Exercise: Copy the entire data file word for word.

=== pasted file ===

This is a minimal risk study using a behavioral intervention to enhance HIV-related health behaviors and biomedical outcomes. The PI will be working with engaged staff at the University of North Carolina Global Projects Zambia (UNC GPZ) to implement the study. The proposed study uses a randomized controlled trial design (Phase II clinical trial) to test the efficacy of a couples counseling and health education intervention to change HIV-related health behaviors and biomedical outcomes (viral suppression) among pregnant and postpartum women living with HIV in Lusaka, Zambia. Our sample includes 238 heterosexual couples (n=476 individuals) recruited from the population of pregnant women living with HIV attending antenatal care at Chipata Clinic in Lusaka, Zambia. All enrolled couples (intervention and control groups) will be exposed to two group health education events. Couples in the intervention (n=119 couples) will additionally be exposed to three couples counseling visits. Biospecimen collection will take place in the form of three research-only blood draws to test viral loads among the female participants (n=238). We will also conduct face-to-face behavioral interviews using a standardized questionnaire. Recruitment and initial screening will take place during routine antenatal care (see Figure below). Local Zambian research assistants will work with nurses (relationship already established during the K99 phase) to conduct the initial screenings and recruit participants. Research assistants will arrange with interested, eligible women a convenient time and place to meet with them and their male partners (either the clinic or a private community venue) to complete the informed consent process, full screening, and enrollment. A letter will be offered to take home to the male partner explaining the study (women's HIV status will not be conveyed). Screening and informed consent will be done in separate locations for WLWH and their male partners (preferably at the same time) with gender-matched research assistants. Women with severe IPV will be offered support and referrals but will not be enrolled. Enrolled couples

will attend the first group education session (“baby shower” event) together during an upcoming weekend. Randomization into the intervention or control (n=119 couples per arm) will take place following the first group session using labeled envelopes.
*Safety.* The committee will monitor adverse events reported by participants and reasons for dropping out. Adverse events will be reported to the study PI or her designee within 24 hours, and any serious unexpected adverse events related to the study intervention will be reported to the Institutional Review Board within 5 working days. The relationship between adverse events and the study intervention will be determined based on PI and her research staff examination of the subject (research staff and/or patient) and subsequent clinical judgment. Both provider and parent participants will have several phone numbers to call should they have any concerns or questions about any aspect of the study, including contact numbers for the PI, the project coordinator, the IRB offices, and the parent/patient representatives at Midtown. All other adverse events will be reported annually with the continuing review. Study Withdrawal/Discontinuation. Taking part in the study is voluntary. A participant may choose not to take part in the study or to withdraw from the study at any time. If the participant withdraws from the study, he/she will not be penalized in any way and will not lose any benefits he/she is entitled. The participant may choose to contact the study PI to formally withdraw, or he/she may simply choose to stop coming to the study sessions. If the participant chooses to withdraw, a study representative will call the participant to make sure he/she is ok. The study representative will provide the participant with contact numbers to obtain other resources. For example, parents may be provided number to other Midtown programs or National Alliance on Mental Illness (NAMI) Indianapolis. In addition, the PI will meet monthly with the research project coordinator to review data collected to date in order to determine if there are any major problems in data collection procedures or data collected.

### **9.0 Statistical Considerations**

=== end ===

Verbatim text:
This is a minimal risk study using a behavioral intervention to enhance HIV-related health behaviors and biomedical outcomes. The PI will be working with engaged staff at the University of North Carolina Global Projects Zambia (UNC GPZ) to implement the study. The proposed study uses a randomized controlled trial design (Phase II clinical trial) to test the efficacy of a couples counseling and health education intervention to change HIV-related health behaviors and biomedical outcomes (viral suppression) among pregnant and postpartum women living with HIV in Lusaka, Zambia. Our sample includes 238 heterosexual couples (n=476 individuals) recruited from the population of pregnant women living with HIV attending antenatal care at Chipata Clinic in Lusaka, Zambia. All enrolled couples (intervention and control groups) will be exposed to two group health education events. Couples in the intervention (n=119 couples) will additionally be exposed to three couples counseling visits. Biospecimen collection will take place in the form of three research-only blood draws to test viral loads among the female participants (n=238). We will also conduct face-to-face behavioral interviews using a standardized questionnaire. Recruitment and initial screening will take place during routine antenatal care (see Figure below). Local Zambian research assistants will work with nurses (relationship already established during the K99 phase) to conduct the initial screenings and recruit participants. Research assistants will arrange with interested, eligible women a convenient time and place to meet with them and their male partners (either the clinic or a private community venue) to complete the informed consent process, full screening, and enrollment. A letter will be offered to take home to the male partner explaining the study (women's HIV status will not be conveyed). Screening and informed consent will be done in separate locations for WLWH and their male partners (preferably at the same time) with gender-matched research assistants. Women with severe IPV will be offered support and referrals but will not be enrolled. Enrolled couples

will attend the first group education session (“baby shower” event) together during an upcoming weekend. Randomization into the intervention or control (n=119 couples per arm) will take place following the first group session using labeled envelopes.
*Safety.* The committee will monitor adverse events reported by participants and reasons for dropping out. Adverse events will be reported to the study PI or her designee within 24 hours, and any serious unexpected adverse events related to the study intervention will be reported to the Institutional Review Board within 5 working days. The relationship between adverse events and the study intervention will be determined based on PI and her research staff examination of the subject (research staff and/or patient) and subsequent clinical judgment. Both provider and parent participants will have several phone numbers to call should they have any concerns or questions about any aspect of the study, including contact numbers for the PI, the project coordinator, the IRB offices, and the parent/patient representatives at Midtown. All other adverse events will be reported annually with the continuing review. Study Withdrawal/Discontinuation. Taking part in the study is voluntary. A participant may choose not to take part in the study or to withdraw from the study at any time. If the participant withdraws from the study, he/she will not be penalized in any way and will not lose any benefits he/she is entitled. The participant may choose to contact the study PI to formally withdraw, or he/she may simply choose to stop coming to the study sessions. If the participant chooses to withdraw, a study representative will call the participant to make sure he/she is ok. The study representative will provide the participant with contact numbers to obtain other resources. For example, parents may be provided number to other Midtown programs or National Alliance on Mental Illness (NAMI) Indianapolis. In addition, the PI will meet monthly with the research project coordinator to review data collected to date in order to determine if there are any major problems in data collection procedures or data collected.

### **9.0 Statistical Considerations**